WASHINGTON - A court ruling siding with Grayscale Investments is a big boost for the cryptocurrency industry's decade-long effort to launch an exchange-traded fund that tracks bitcoin, even if it does not immediately open the floodgates for such products.

A three-judge panel of the District of Columbia Court of Appeals in Washington on Tuesday ruled that the Securities and Exchange Commission was wrong to reject Grayscale's proposed bitcoin ETF without explaining its reasoning, in a case that has been closely watched by the industry.

The ruling requires the SEC to review Grayscale's application, meaning there is no certainty it will reach a different conclusion and greenlight the product. And the regulatory agency, which on Tuesday said it was studying the ruling, could appeal. Still, it endorses the rights of the cryptocurrency industry - which is reeling from a massive SEC crackdown - to due process, and offers more clarity on how it can meet the SEC's investor protection bar, said executives and lawyers. It's the second major industry victory after a federal judge in New York ruled in July that Ripple Labs did not violate the law by selling its token on exchanges. The SEC will appeal that case, which is on shaky ground after a subsequent ruling questioned its approach.

"This decision represents another instance of U.S. courts pushing back against what is widely seen as regulatory overreach by the SEC in the digital asset space," said Christopher LaVigne, co-chair of the cryptocurrency practice at the Withers law firm. The SEC declined to comment on Wednesday. Bitcoin jumped around 7% on Tuesday, although it pared some gains Wednesday. It was last at $27, 206.

A spot bitcoin ETF would give investors exposure to the world's largest cryptocurrency by market capitalization without having to own it. The SEC has denied all spot bitcoin ETF applications, saying applicants have not shown they can protect investors from market manipulation. It has, though, approved bitcoin futures ETFs based on a market surveillance arrangement with the Chicago Mercantile Exchange (CME), where most bitcoin futures trade. Grayscale argued the same setup should be satisfactory for its spot ETF, since both products rely on bitcoin's underlying price.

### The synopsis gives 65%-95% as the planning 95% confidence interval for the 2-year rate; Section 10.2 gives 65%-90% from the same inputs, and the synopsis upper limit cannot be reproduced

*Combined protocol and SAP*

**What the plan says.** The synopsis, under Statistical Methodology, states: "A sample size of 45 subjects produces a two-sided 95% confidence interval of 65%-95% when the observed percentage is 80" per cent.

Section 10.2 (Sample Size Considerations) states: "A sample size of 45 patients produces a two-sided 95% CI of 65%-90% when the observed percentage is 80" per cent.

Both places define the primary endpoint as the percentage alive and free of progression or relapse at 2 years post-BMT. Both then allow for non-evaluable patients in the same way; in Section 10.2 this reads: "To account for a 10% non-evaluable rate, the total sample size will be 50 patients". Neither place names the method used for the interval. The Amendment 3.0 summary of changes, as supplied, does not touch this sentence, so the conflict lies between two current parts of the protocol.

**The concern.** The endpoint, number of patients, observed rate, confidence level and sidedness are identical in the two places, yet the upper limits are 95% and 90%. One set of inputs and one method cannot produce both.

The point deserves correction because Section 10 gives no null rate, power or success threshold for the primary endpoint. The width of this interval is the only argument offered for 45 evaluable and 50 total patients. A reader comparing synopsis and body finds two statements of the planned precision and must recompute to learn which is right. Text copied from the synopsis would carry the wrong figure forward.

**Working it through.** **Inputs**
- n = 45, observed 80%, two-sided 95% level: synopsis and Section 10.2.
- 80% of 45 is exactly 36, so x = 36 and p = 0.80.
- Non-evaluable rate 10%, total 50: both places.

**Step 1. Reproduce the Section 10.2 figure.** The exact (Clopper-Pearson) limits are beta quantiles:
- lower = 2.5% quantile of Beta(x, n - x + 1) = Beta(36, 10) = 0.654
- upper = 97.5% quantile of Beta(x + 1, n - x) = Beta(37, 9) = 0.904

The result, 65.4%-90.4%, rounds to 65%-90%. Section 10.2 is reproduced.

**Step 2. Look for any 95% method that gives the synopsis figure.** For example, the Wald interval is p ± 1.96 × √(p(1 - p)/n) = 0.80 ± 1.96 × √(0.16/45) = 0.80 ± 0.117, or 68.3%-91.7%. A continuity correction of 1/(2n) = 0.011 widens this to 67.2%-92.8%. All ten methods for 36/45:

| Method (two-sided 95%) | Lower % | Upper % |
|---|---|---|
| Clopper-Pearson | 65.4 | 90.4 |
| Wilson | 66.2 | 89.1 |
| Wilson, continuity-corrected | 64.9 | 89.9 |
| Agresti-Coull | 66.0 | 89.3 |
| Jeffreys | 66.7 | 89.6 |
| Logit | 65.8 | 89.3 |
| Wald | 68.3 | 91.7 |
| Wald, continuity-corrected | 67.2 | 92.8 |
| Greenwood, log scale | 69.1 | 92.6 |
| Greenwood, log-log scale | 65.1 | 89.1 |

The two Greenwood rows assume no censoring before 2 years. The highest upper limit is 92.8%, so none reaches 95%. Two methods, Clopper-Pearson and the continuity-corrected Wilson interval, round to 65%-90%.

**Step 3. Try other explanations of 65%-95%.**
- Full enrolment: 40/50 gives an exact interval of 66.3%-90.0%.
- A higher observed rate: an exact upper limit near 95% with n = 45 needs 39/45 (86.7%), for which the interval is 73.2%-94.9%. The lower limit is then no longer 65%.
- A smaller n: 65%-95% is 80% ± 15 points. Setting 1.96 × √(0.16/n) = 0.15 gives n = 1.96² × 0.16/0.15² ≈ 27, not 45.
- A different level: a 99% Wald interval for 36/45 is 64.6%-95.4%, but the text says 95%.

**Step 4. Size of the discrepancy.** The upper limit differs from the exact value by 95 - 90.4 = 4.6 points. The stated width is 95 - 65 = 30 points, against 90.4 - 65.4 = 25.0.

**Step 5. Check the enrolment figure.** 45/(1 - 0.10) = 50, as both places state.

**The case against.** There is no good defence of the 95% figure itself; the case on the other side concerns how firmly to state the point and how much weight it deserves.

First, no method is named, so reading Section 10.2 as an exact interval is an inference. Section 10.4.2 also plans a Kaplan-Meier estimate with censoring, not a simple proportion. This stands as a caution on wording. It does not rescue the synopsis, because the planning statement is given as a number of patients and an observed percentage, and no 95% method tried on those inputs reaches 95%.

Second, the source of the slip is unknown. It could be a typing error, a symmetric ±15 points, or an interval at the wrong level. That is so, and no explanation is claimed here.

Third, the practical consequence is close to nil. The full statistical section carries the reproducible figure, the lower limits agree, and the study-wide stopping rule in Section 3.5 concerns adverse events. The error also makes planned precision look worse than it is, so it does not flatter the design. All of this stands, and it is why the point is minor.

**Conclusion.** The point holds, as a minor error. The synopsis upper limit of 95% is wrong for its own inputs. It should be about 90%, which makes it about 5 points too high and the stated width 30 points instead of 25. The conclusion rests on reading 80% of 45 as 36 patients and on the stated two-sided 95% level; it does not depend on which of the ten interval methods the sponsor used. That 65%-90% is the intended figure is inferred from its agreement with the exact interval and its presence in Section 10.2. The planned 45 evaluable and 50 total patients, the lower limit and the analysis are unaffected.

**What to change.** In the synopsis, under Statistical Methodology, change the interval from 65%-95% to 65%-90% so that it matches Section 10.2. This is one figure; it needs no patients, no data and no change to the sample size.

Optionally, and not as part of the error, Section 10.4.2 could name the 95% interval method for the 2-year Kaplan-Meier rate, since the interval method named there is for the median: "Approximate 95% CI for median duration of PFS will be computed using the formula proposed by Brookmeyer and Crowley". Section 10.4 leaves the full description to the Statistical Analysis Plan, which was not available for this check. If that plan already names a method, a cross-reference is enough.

The appeals court ruled that the SEC arbitrarily denied Grayscale's application because it "never explained why Grayscale owning bitcoins rather than bitcoin futures affects the CME's ability to detect fraud." The CME did not immediately comment on the decision.

Sui Chung, CEO of CF Benchmarks, the UK-regulated index provider for other proposed bitcoin ETFs, said the ruling clarified that crypto firms seeking to launch regulated products "should be afforded exactly the same due process and consideration" as if they were offering established securities.



The court's endorsement of the CME arrangement also offers a potential path to meet the SEC's bar for investor protection.

"It won't be immediate, but this is significant in that it may give a potential road map for a successful product," said Joseph Toner, a former SEC official and a lawyer at WilmerHale. Other firms have spot bitcoin ETF applications with the SEC, including asset management giant BlackRock, Fidelity and WisdomTree. They have proposed a surveillance arrangement with Coinbase Global, the largest U.S. crypto exchange.

The CME arrangement may be more attractive after Tuesday's ruling, said some executives.

"I wouldn't be surprised to see a lot of the applicants trying to switch their surveillance agreements to CME," said Seth Hertlein, global head of policy at crypto wallet Ledger.

BlackRock and Fidelity declined to comment. "While we are closely following the news, we are hyper-focused on our own meaningful and collaborative conversations with regulators," said Ryan Louvar, WisdomTree's chief legal officer.

Paul Grewal, chief legal officer at Coinbase, said the Grayscale ruling was an "important step toward the clarity the industry needs." Coinbase intends to pursue its proposed surveillance sharing agreement for firms that have applied for a spot bitcoin ETF, according to a person familiar with the matter, who requested anonymity.

Lawyers cautioned that the SEC may appeal, which would send the case to a review by the entire appeals court or by the Supreme Court, dragging a final decision out for years. And if the SEC does not appeal, it could offer a more specific reason to again reject Grayscale's application or other similar ones, said Withers' LaVigne

"We may find ourselves back on this same merry-go-round," he added.

(Additional reporting by Carolina Mandl in New York and Tom Wilson in London; Editing by Michelle Price and Jonathan Oatis)